Tuesday, January 16, 2007

The Culture of Sameness

On a recent trip to Europe, the first thing we noticed, in big cities and small towns, was that 95% of retail businesses and restaurants were single location, usually with the proprietor behind the counter. There are very few chains, big box stores, or franchises. This is in a remarkable contrast to the US where small owner-operated shops or caf├ęs have all but disappeared. As a result we have less choice, lower quality, and certainly no personal service.

I have been trying to figure this out for several months and the conversations I have had with other small business owners are alarming. Contrary to popular belief, most can compete with the “big guys” on a level playing field quite nicely, thank you. The problem is that the field is not as level as you might expect.

Developers and landlords seem to be increasingly unwilling to rent to anyone but national accounts, (click here) to the point of canceling leases for owner-operators and seeking to fill the space with national chains. There is a growing culture that thinks that small is bad, familiarity is good, and that unique is undesirable. That is why a drive down Dodge in Omaha, or Metcalf in Overland Park or any other shopping street in any American city looks exactly the same.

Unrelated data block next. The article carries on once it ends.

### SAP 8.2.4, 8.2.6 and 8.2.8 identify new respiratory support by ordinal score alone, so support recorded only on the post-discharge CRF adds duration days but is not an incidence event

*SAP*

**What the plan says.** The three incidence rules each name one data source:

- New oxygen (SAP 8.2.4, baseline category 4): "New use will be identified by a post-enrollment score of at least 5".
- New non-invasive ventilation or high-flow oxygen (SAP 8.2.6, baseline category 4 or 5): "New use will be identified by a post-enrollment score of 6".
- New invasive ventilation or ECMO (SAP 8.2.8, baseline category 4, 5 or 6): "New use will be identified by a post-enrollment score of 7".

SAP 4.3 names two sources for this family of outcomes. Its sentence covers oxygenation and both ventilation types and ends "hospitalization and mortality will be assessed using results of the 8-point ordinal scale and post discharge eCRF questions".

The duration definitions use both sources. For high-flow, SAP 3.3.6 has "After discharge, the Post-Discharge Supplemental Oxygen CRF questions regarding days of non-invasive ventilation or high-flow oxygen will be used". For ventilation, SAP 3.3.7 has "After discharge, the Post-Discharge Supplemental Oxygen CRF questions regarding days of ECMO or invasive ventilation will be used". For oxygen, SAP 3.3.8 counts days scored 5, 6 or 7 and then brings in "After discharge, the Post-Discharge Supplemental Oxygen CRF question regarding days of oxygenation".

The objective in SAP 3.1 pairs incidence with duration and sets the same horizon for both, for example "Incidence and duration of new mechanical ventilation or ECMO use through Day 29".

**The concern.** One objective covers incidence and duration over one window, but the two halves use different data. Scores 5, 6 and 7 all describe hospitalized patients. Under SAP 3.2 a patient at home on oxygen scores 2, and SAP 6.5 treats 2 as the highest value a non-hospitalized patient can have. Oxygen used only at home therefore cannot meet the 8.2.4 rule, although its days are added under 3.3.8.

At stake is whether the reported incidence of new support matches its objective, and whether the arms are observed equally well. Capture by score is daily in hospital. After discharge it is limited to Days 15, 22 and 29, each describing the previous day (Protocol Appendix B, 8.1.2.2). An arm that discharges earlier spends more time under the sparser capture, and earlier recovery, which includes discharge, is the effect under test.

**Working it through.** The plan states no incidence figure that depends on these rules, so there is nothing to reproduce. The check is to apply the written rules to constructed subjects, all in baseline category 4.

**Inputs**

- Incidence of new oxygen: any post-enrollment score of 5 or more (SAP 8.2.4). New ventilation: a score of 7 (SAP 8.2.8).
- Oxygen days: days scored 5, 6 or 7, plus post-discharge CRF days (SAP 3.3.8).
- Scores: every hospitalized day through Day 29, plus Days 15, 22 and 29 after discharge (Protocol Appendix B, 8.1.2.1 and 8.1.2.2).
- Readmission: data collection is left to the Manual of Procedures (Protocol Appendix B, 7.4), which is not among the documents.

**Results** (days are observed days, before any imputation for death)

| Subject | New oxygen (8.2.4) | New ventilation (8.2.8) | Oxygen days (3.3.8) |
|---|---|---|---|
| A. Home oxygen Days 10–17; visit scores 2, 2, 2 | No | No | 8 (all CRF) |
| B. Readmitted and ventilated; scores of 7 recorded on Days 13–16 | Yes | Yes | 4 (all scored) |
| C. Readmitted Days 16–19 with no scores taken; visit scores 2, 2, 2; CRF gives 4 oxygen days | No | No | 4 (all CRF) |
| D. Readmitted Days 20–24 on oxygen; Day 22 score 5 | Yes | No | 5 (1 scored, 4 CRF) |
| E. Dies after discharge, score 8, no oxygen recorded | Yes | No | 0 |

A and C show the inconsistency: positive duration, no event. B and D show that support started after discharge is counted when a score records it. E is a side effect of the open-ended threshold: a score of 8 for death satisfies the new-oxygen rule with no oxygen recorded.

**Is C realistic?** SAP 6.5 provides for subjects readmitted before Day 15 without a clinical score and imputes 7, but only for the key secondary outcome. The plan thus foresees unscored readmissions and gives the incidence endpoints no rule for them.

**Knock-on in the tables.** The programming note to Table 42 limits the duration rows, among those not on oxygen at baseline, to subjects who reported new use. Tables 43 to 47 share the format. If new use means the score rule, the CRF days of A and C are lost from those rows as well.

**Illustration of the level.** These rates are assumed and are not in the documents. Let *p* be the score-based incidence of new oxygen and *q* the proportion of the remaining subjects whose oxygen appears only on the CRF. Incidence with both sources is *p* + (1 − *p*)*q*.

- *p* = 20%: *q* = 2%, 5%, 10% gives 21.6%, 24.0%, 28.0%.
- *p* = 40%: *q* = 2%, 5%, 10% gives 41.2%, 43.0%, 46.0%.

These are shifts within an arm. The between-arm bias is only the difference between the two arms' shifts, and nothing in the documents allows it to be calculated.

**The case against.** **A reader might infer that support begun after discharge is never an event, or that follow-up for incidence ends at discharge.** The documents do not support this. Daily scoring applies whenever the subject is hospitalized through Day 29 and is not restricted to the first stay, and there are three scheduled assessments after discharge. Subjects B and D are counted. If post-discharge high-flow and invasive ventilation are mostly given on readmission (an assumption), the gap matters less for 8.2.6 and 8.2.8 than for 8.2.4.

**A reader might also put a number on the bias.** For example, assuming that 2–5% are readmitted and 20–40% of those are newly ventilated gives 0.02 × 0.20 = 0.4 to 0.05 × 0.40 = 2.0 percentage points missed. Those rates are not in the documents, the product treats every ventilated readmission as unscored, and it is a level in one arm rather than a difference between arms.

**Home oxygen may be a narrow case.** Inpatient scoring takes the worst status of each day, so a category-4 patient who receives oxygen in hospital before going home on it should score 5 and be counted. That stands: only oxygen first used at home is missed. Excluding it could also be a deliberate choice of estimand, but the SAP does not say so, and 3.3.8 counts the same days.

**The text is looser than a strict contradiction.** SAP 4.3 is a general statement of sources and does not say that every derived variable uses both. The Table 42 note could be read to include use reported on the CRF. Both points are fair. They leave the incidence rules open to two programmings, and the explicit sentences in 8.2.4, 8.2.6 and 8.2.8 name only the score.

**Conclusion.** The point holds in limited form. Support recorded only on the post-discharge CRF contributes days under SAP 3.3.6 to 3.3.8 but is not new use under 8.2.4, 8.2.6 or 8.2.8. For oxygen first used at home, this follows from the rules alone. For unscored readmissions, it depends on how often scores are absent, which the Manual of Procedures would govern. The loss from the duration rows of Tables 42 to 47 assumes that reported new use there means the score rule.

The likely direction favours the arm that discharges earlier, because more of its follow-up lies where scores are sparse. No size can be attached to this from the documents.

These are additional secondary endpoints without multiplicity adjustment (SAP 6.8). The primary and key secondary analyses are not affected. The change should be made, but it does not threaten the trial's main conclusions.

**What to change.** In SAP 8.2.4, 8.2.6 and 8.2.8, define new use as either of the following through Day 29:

A while back we were visiting relatives in a city 2,000 miles away. When the subject of lunch came up, they suggested Red Lobster, Olive Garden, or Applebee’s, the same restaurants that are within six blocks of our home. These places are all OK, but they could be anywhere. Signs of local flavor are quickly disappearing.

I don’t have a solution. I have only begun to identify the problem. I have seen window decals in Chicago saying, “Support your Local Merchants,” encouraging neighbors to support their neighbors. This might be a start, but local merchants don’t need benevolence, they just need to be able to rent prime space at market rates, have access to goods at fair prices, and be treated the same as other businesses when it comes to taxes and regulations.

It is hard to compete when the big chain down the street is getting tax breaks, strong arms the supplies to get rock bottom prices, and intentionally drives out competition. But owner-operators have the advantage of knowing the customers, knowing the community, not having to rely on reports to know how business is doing, and having consistent management.

I would like your ideas about this situation. Click on the “comments” link below.